August 5, 2014 | Sheri Hebbeln
There is a belief that wine can be marketed over social media outlets such as Twitter and Facebook. Being able to order wine online is increasingly becoming as simple as clicking on a tweet. However, is it an effective way to get your blends out there? At this point, the answer is no. It remains to be seen just how effective social media is as a marketing platform, simply because there is little in the way of converting views of a status update into direct sales. Meanwhile, email marketing maintains its strong position as a source of promoting goods such pinot noir or chardonnay. With this information, it's important to consider sticking with the latter for now.
Email still clicks with wine lovers
Advertising Age, in a recent white paper discussing the current developments of the advertising industry, went into great length on the use of email promotion and social media marketing as two separate entities. Their findings may come off as surprising to some who are more attuned to what is happening in social media. For one thing, more than 76 percent of all consumers who receive retail emails use them in some way for shopping online. In addition, at least 92 percent of those surveyed who receive messages from online shops will at least occasionally click through to the store site or visit it at a later time in response to the content or offers within. In comparison, 46 percent of all those who use social media never use it for shopping purposes.
There are various reasons for this. One is the different approaches from which you receive promotions from both channels. Email is mostly optional, yet pushed to the consumers' inbox. This allows a greater degree of flexibility in creating an offer that favors the needs of patrons. Also, even if the message fails to get across, you can still try again. These are not the case when dealing with social media. More importantly, though, there is a matter of email having a personal aspect that you cannot get across with Facebook, no matter how custom-tailored or targeted the advertising is, according to KISSmetrics. There is also the fact that ads on social media outlets tend to look more like banner ads than anything else, lending to their ineffectiveness.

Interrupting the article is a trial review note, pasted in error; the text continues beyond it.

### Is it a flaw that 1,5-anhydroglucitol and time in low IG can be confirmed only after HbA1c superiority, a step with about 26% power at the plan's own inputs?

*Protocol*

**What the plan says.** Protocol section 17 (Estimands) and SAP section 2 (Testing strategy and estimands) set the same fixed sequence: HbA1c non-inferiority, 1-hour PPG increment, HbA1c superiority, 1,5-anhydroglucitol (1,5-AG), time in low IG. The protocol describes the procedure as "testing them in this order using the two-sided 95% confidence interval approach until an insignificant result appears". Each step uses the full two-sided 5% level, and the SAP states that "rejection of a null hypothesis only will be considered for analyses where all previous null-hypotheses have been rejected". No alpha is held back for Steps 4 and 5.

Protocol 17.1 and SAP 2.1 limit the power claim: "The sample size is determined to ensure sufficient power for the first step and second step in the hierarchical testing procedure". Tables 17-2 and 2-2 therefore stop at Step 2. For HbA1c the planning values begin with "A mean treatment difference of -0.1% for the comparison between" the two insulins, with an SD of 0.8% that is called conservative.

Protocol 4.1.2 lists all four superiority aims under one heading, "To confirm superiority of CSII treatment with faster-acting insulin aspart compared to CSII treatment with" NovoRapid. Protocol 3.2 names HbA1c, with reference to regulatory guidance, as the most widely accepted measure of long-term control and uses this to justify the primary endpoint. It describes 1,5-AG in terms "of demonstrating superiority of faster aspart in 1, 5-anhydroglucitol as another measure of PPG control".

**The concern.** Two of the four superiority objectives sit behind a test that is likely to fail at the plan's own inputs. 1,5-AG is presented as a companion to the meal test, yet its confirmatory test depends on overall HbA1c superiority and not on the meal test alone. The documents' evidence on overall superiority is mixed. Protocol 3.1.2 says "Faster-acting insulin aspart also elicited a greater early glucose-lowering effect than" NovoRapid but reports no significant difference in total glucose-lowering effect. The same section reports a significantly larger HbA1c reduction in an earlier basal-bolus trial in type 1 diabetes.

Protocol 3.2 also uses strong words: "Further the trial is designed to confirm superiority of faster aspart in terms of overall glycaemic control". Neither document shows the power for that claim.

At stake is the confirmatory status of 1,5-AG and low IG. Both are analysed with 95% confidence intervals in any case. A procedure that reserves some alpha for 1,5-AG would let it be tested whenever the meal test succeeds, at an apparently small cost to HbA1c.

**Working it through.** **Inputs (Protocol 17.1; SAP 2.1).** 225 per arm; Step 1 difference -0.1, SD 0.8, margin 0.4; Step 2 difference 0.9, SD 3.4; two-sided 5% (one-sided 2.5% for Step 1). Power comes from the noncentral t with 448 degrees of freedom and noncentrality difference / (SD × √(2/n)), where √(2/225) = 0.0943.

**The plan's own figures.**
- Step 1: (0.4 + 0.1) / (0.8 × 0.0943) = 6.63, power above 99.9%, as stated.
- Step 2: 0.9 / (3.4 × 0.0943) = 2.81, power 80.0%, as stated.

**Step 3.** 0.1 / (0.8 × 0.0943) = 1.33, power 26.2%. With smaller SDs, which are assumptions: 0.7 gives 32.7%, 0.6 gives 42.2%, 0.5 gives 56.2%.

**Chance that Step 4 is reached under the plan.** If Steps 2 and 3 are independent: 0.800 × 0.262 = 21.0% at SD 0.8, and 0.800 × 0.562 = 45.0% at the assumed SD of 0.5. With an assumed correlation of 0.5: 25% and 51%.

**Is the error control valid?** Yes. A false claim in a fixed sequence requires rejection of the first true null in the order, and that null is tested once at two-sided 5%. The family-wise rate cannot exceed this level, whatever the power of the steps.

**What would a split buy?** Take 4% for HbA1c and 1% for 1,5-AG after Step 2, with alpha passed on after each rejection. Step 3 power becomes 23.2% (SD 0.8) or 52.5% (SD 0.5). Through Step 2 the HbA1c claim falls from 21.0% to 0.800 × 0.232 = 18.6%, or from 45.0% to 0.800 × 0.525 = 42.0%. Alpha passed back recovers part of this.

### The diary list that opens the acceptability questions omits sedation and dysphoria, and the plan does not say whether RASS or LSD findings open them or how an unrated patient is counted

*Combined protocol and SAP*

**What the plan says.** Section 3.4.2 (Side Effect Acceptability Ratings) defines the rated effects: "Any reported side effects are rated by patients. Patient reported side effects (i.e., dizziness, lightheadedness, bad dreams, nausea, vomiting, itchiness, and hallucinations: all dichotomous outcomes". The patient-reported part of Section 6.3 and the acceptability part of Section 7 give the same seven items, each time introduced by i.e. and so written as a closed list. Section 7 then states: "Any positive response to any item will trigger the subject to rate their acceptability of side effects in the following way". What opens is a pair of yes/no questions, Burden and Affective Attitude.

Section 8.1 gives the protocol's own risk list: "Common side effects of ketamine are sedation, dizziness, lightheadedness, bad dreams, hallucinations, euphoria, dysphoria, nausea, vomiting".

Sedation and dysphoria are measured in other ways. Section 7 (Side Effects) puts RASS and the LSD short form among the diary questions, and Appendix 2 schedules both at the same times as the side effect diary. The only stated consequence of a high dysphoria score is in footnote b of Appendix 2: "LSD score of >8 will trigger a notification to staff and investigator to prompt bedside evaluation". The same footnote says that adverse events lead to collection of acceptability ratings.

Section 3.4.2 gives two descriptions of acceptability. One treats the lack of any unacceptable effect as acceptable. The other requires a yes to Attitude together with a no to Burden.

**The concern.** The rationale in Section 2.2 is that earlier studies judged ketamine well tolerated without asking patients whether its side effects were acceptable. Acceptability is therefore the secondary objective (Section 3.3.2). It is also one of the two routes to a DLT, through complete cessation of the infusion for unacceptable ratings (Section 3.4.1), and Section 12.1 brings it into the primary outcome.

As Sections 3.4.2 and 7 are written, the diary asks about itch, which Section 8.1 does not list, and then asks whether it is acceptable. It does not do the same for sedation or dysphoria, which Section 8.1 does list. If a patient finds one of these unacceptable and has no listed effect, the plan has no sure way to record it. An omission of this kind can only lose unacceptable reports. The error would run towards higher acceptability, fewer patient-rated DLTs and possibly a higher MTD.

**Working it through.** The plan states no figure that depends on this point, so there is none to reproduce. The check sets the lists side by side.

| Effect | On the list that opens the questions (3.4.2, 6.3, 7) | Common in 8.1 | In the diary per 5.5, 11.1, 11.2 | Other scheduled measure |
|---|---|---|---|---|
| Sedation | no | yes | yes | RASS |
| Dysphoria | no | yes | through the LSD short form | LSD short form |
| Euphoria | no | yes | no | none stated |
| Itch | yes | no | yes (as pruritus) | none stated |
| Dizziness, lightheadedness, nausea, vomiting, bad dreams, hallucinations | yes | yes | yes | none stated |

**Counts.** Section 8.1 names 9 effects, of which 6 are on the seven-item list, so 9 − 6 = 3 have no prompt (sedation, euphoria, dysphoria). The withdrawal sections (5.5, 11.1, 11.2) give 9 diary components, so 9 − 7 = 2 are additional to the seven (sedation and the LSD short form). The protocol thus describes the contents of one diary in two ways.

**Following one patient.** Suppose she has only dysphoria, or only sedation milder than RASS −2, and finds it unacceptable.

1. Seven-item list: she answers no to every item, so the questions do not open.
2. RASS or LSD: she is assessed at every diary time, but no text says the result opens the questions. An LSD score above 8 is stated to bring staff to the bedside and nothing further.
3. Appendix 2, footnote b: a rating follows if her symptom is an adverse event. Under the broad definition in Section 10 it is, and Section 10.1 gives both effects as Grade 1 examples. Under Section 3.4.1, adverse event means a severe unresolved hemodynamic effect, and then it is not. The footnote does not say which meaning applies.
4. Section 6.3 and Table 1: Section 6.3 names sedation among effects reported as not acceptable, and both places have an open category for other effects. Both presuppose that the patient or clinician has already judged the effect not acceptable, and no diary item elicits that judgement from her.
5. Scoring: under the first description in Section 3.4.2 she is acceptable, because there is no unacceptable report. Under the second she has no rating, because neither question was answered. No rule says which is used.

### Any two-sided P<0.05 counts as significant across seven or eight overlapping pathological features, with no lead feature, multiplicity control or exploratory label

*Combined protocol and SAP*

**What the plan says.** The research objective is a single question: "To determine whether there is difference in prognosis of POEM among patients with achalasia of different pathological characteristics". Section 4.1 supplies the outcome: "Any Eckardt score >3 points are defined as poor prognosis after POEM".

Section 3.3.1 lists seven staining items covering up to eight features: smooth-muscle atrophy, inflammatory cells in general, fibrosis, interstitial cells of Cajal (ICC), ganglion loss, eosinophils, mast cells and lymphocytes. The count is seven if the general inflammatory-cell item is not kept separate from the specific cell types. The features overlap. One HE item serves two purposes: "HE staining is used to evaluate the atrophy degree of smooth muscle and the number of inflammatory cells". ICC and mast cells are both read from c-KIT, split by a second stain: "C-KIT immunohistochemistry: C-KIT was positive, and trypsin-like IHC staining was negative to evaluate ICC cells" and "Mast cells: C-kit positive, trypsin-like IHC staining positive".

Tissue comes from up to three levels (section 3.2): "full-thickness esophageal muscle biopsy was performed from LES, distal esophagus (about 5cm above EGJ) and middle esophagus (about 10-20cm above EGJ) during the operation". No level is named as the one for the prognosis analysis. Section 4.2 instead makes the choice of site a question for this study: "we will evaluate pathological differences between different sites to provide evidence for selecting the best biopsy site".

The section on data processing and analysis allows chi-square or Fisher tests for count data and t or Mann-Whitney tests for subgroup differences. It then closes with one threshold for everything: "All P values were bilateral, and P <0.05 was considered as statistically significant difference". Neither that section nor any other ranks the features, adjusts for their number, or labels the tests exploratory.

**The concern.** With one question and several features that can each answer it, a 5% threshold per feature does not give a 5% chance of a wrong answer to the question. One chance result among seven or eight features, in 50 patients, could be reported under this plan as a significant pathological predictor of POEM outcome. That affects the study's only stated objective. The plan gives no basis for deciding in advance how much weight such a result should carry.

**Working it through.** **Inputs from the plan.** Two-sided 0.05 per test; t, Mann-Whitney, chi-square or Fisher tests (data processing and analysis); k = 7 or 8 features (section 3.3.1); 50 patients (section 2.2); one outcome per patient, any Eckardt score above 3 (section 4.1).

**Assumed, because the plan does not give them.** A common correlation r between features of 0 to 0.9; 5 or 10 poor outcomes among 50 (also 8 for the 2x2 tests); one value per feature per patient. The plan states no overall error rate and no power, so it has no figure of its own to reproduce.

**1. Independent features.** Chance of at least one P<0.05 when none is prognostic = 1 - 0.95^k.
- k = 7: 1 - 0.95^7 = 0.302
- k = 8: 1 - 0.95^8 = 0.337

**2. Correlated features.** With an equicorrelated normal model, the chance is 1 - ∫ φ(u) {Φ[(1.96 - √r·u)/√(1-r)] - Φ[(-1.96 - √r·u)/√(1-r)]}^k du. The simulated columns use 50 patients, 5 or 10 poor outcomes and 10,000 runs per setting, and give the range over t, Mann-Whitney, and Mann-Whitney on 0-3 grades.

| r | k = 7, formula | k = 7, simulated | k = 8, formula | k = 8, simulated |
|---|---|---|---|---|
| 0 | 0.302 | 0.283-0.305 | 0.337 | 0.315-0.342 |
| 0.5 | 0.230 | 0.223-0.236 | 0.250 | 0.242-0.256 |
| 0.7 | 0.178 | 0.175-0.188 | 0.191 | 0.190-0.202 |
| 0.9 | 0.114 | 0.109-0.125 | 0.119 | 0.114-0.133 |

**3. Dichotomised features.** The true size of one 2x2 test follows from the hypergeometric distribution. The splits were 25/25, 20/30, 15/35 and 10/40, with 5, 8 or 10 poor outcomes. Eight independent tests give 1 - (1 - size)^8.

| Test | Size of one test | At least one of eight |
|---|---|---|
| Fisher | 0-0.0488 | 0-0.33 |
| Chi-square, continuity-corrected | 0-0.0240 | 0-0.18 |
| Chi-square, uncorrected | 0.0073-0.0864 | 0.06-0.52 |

Effective and efficient
Numbers also make the difference with email marketing in blatantly obvious ways. Twitter and Facebook, the two largest international social media networks, have more than 1.5 billion registered users. In comparison, there are more than 3 billion email addresses out there. On raw numbers, that translates to a far higher reach for most of your intended audience. More importantly though, consulting group McKinsey reported on online marketing efforts and while organic searches remained the top source of customer acquisition growth with just under 16 percent on an annual basis, email had a decent rate of growth at about 7 percent, while the two social media titans had under half a percent combined. Put into simple terms, marketers were 40 times more likely to acquire customers from the inbox than from the feed.
What helps greatly is that email messages are useful in getting people's attention. A lot more marketing content can be placed in a single email, such as new variety developments and different ways of shipping wine, than can be done on a social media message. Even a Twitter feed won't have as much efficacy. In addition, despite mobile device supplanting computers as the dominant means of going online, more than 75 percent of them used it to check their email, while only 60 percent used it to look at Facebook. These statistics show that emails are still an effective solution to sell wine online.